You can tell a lot about a person from the way they undress. Life models often have a silk robe that sort of sighs to the ground before they take their pose. Some walk out of the toilets stark naked making small talk with the class. Others never make eye contact. I remember one sitter who took her clothes off item by item and sat glowering at us from her bar stool for a full hour. I’m wondering, when my time comes, what I will do. How I will expose my average, totally naked, 40-year-old body to a roomful of strangers. How would you?
My fellow sitter has just left the platform. Young, bearded and heavily tattooed, he high fives all the artists on leaving and does not strike me as naturally bashful. I go to the toilet. I apply some translucent powder – about the only thing I’ll be wearing for the next 30 minutes. It does nothing to cover the vivid blush spreading from my cheeks to what used to be my cleavage when I wore clothes to hold it together. And now? Now I walk into the studio in front of eight men and two women, say hello and drop my shirt in a rather apologetic way.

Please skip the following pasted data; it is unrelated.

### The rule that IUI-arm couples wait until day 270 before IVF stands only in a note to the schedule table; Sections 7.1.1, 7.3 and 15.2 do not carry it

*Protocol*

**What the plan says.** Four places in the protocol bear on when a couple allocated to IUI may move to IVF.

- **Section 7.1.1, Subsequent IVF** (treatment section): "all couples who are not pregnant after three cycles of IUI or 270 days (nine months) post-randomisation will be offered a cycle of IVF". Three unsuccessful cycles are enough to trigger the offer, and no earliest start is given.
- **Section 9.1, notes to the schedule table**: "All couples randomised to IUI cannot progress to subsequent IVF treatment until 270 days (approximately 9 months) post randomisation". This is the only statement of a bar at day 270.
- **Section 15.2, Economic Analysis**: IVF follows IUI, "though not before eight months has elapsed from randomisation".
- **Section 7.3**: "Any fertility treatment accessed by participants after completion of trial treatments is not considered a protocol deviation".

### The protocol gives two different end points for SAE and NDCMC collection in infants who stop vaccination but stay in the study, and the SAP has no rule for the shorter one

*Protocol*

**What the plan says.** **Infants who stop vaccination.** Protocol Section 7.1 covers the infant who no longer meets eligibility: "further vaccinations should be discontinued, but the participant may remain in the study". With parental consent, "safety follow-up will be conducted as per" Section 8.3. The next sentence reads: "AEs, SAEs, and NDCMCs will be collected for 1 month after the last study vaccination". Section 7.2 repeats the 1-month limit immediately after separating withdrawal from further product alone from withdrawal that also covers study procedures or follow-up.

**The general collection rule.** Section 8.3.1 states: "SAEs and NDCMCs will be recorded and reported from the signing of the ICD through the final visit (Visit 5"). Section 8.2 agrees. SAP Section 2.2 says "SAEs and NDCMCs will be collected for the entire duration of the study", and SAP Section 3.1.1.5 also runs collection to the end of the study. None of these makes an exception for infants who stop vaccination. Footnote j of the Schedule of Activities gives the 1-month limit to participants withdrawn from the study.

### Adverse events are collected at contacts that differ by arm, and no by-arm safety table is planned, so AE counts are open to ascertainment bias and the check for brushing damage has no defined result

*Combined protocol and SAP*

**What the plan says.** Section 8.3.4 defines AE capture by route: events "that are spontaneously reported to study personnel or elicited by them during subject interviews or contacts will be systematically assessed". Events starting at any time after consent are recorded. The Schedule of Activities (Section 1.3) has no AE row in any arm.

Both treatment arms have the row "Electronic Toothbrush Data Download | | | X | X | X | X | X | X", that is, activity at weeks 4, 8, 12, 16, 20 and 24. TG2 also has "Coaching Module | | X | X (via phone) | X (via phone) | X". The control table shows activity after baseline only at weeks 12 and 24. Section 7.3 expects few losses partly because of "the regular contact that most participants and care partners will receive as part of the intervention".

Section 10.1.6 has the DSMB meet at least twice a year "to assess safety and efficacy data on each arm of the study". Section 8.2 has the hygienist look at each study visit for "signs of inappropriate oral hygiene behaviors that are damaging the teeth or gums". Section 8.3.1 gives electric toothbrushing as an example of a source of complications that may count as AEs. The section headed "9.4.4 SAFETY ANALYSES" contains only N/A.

I am part of illustrator Mike Perry’s global pop-up experiment: his appeal to the public to ‘Get Nude. Get Drawn’. In cities around the world, he gathers together the artists and illustrators he admires and stages events asking members of the public, via social media, to pose for them.